But this was a trifle; a woman enjoys nothing more keenly and deeply than the superiority of the man who mollifies her.
This mollifies him, and he politely shows us what he is doing.
He's half started to bow his neck at Boggs, but they mollifies him.
Well; this mollifies a little: I am content he shall see me.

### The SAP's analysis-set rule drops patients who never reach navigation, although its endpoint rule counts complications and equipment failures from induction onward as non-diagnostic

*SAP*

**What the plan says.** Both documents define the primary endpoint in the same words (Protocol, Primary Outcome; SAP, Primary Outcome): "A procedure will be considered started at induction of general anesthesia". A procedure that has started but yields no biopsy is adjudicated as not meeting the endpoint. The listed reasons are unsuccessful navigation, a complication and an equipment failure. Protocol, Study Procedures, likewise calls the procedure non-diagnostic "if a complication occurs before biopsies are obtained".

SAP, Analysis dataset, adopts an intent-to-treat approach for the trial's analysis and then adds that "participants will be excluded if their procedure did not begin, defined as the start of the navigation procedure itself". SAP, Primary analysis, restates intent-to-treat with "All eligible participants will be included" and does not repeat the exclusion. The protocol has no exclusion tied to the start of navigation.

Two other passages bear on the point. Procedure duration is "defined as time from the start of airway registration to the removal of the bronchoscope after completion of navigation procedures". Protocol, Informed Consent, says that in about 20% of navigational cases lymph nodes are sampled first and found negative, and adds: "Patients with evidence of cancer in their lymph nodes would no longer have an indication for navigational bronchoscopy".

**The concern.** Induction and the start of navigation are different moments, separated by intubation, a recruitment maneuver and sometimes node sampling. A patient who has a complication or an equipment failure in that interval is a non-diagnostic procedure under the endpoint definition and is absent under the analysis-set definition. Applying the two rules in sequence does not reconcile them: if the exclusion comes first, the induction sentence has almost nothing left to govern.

late 14c., "to soften (a substance)," from Old French mollifier or directly from Late Latin mollificare "make soft, mollify" from mollificus "softening," from Latin mollis "soft" (see melt (v.)) + root of facere "to make" (see factitious). Transferred sense of "soften in temper, appease, pacify" is recorded from early 15c. Related: Mollified; mollifying.